The plaque failed to mention that vandals shattered Donop’s tombstone; visitors to the site took away pieces as souvenirs until nothing remained. Not content to let sleeping enemies lie, others dug up the Hessian’s bones. These were scattered across the state; Donop’s skull became a treasured relic in the office of a New Jersey physician.
It was the sad end to a life full of potential. As he lay dying, the 37 year-old Donop said, “It is finishing a noble career early; but I die the victim of ambition and of the avarice of my sovereign.” (One patriot record of Donop’s last words adds another sentence. “But full of thankfulness for the good treatment I have received from my generous enemy.”)
It may have been just as well that Donop’s “noble career” ended that October. His defeat would not haunt him as Burgoyne’s surrender at the Battle of Saratoga did for the rest of his life.
Perhaps by exercising a little more caution and by tempering his desire for personal glory, Colonel Carl Von Donop might have won the Battle of Red Bank. That, in turn, might have changed the tide of the war by providing the king’s army with a strategic victory. Instead, the rebel success at the Battle of Red Bank was a much needed morale booster for the Continental Army. That victory, following so quickly on the heels of the defeat of the British at the Battle of Saratoga, resulted in France’s decision to enter the war as an ally of the new United States of America.
Hoping for a place in the annals of military history, Von Donop had his death noted with just seventeen words in Rivington’s Royal Gazette. An obituary that — despite its brevity– must have saddened its loyalist readers.
Next week, discover the story behind the execution of a loyalist spy in October of 1777.
To secure permission to reprint this article, email Stephen Davidson.
A list of UE Certificates issued since late in 2012 — showing the Loyalist ancestor, name of descendant (when permission is granted), branch and date — has been updated with the certificates issued in January of this year. The same updates have been applied to the Loyalist Directory.
Page 20 “It soon became evident, that, to do justice to the Loyalists, Commissioners must be sent to Canada and the United States. Commissioners Col. Thomas Dundas and Mr. Jeremy Pemberton came to Canada and had similar powers as the Board sitting in London. Their work began on the 17th Nov., 1785, and continued until 1789. Evidence was taken at Halifax, St. John, Quebec and Montreal, and six reports were made, showing that 1401 claims were heard; and that 834 were, for various reasons, not heard. On 432 claims under the Act of 1783, $1,061,000 was allowed, and on 969 claims under the Act of 1785, $1,684,000 was allowed, making a total of $2,745,000 passed for claims in Canada. Of the claims examined, nearly two-thirds in number and value were from New York State. Many of those who had large fortunes at stake went directly to Britain to have their claims adjusted, and after the Commissioners left Canada, petitions were still sent to London”.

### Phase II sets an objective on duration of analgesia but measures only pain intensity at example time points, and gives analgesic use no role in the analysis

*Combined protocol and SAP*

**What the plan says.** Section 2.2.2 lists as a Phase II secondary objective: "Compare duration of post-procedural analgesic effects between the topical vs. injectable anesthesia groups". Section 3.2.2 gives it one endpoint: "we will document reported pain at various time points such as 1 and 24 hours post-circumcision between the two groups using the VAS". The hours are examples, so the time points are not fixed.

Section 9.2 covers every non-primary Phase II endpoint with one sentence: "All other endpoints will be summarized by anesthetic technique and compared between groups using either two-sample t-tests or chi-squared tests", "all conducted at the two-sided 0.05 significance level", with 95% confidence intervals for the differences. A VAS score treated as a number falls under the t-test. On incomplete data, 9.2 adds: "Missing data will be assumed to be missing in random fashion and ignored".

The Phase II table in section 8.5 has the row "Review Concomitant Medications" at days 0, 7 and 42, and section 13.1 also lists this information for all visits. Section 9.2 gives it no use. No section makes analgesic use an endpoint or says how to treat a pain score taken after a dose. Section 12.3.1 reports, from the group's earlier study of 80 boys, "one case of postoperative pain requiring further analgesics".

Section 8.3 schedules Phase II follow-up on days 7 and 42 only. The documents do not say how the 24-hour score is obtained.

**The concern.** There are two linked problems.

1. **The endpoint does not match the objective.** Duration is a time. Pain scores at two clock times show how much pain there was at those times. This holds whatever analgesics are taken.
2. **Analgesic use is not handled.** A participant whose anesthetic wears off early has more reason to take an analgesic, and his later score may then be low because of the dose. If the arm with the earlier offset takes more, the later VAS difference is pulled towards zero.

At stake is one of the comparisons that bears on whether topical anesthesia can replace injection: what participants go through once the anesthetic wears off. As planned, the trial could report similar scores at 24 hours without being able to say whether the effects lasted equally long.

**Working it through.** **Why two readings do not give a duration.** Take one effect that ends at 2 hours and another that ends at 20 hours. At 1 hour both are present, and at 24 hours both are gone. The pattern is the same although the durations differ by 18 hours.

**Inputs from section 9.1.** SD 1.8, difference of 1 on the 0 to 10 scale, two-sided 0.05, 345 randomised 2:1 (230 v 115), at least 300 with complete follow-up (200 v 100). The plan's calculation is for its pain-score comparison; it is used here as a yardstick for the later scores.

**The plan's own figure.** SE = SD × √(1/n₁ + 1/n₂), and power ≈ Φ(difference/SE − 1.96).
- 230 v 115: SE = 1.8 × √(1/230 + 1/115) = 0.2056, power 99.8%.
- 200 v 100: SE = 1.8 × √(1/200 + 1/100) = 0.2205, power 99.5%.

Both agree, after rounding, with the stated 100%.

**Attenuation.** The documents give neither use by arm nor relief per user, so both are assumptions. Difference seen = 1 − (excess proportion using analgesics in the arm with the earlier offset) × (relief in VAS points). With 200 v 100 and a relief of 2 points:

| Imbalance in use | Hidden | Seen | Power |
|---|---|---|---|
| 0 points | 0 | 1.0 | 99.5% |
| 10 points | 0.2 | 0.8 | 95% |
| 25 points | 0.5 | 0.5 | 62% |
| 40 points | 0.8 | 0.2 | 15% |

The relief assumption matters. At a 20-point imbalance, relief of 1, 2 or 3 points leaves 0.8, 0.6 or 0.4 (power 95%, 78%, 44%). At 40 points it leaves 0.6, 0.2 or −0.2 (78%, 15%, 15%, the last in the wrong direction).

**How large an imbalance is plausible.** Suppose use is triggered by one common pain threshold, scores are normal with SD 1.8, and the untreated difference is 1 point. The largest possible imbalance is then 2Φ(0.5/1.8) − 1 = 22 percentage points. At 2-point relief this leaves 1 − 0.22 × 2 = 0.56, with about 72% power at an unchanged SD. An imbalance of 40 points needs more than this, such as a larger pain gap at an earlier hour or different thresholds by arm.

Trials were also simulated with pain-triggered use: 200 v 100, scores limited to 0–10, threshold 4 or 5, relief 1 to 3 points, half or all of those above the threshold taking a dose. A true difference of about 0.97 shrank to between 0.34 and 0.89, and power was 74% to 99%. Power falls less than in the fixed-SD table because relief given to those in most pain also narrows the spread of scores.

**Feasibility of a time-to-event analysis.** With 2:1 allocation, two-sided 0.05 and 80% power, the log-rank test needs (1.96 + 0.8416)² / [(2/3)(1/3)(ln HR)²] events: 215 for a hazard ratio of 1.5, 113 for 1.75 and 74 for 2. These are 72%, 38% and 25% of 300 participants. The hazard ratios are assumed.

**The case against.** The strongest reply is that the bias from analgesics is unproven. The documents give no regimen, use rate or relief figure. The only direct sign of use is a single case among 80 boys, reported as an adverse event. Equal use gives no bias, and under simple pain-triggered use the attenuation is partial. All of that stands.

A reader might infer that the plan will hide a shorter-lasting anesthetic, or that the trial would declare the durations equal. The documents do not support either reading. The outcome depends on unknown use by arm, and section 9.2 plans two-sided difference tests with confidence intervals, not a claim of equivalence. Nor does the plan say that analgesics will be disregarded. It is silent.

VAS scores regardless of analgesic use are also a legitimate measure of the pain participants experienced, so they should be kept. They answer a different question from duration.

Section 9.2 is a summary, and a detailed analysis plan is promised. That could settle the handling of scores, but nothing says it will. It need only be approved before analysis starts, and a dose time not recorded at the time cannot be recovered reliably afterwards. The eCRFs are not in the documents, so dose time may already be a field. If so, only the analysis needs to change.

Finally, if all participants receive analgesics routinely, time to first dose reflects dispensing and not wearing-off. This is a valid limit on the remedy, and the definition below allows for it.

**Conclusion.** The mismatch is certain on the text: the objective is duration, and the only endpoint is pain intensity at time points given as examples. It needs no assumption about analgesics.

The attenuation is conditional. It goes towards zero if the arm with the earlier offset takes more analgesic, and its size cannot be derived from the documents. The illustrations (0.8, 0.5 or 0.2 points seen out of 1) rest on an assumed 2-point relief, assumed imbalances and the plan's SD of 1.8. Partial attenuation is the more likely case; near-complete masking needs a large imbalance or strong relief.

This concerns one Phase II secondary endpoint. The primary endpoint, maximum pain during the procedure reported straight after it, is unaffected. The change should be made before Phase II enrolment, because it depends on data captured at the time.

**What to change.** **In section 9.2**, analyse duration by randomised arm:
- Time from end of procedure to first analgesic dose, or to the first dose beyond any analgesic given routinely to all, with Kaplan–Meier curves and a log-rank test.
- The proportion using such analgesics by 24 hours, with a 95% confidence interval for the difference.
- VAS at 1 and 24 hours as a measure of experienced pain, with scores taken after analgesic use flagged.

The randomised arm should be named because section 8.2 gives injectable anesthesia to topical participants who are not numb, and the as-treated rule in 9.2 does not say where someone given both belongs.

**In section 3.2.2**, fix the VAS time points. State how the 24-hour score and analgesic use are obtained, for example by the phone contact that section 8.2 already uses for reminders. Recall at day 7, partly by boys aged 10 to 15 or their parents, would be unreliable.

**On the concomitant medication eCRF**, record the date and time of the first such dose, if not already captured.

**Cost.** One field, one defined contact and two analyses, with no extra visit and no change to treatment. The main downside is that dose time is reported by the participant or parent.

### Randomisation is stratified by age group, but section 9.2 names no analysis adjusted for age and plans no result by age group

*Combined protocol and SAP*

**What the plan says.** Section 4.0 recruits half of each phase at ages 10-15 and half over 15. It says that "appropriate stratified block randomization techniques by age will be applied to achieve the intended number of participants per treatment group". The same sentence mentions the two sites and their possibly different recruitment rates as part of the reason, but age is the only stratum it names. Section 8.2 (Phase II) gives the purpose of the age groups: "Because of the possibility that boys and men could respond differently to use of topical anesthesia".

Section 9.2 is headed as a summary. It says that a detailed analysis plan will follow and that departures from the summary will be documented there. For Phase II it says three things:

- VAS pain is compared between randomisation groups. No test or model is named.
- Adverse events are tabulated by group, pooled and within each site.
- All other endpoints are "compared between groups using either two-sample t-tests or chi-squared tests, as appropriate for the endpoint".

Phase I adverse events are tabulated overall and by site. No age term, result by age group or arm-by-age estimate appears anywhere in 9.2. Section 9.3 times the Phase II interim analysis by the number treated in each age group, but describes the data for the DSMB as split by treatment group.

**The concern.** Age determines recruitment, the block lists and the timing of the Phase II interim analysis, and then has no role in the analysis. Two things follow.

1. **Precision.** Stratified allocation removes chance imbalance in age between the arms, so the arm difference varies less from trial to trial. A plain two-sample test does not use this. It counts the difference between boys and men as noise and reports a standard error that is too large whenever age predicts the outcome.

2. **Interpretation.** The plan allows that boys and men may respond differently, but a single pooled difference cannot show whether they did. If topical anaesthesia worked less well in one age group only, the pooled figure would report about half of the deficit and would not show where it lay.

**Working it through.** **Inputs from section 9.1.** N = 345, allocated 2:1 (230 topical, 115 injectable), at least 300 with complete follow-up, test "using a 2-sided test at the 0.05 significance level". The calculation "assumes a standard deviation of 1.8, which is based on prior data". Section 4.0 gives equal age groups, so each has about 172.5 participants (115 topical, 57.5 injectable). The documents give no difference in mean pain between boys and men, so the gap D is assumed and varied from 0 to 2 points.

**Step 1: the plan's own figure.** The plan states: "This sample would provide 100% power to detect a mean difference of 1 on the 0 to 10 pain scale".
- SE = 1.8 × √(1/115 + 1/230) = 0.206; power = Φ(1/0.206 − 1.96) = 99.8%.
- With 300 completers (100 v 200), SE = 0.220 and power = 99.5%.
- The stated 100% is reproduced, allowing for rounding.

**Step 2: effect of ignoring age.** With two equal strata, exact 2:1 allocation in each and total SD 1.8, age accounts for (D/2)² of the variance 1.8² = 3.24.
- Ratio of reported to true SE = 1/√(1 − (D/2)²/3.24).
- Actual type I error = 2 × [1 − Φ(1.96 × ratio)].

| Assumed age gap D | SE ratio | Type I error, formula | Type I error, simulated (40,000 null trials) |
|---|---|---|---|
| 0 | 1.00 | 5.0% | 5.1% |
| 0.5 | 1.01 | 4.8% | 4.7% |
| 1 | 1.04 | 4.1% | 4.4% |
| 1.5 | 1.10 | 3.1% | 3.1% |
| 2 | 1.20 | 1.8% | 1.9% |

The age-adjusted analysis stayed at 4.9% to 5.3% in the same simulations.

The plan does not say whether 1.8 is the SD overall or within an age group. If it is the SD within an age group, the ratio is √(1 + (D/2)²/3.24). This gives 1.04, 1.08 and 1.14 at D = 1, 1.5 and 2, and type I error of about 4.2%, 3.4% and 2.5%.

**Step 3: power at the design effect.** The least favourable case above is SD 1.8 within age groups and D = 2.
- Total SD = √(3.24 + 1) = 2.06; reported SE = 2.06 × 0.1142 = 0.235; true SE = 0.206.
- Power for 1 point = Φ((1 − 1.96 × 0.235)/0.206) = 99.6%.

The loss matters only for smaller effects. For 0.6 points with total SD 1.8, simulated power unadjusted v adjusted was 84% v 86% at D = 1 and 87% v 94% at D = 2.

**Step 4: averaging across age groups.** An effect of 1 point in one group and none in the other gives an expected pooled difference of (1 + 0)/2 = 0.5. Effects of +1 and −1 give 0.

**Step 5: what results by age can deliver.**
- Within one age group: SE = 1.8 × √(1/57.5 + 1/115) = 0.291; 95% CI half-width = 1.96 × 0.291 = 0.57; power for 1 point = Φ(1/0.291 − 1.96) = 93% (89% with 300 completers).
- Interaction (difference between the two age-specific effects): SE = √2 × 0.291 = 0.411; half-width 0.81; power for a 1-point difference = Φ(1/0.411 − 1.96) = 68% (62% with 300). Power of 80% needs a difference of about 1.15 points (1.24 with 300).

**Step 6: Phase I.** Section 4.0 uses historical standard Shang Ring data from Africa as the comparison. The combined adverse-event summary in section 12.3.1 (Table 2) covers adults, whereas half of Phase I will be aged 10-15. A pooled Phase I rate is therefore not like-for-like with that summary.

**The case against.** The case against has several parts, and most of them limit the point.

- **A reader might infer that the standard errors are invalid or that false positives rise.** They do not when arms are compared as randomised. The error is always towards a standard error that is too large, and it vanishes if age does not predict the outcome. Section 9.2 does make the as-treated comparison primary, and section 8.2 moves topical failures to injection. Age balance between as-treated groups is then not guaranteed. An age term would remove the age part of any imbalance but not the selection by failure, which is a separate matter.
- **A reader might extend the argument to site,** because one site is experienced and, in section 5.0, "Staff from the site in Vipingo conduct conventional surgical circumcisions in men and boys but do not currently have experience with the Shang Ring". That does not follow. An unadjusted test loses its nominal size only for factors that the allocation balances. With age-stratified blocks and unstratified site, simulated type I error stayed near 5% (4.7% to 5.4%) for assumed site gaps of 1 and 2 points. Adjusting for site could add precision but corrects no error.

From page 21: “At first soldiers were allowed 40 per cent. of their claims and civilians 30 per cent., but finally no distinction was made. Payments were first made in installments but eventually Pitt’s scheme was adopted providing for the payment of property losses on a fixed scale of percentage according to the amount of claim. Petitions for compensation ranged from $60 to $777,000, and the sums allowed, from $50 to $221,000, which was granted to Sir John Johnson.”
“The total outlay on the part of Britain during the war and after it closed for the Loyalists in food and clothing, in temporary relief and annuities in establishing them in Canada and in monetary compensation, amounted to not less than $30,000,000.”
“The claimants by States were as follows: — New York, 941; South Carolina, 321; Massachusetts, 226; New Jersey, 208; Pennsylvania, 148; Virginia, 140; North Carolina, 135; Georgia, 129; Connecticut, 92; Maryland, 78; Vermont, 61; Rhode Island, 41; New Hampshire, 31; Delaware, 9; a total of 2,560”.
From page 24: “The volumes containing the notes of the proceedings and evidence taken before the two Commissioners sent to Canada, were retained by Col. Thomas Dundas, at his home, Carron Hall, Stirlingshire. A transcript from his pages have been placed in the Public Records Office.
In 1844 General Sir Henry Lefroy who had been sent by the British government to Canada to organize a magnetic survey, selected Toronto as the proper site. Two years afterwards he married a daughter of Sir John Beverley Robinson, Bart. In 1860 he married the granddaughter of Col. Dundas and while staying at Carron Hall in 1864, saw the original manuscript for the first time.
Being at that time deeply interested in the Smithsonian Institute at Washington, which had, in addition to its scientific work, issued a circular pointing out the advantages of accumulating all manuscript material relating to the history of America, Sir Henry advised that these papers be sent to that institution. This was done, and there the papers remained for some years apparently neglected, till an Act of Congress was passed transferring all manuscripts in possession of the Smithsonian Institute to the Archives of Congress, where they have since remained.
The manuscript differs from the transcript preserved in the Public Records Office in London in that it contains notes and references made by the Commissioners during the proceedings, many of which are characteristic and sum up the position more pungently than appears in the official record.”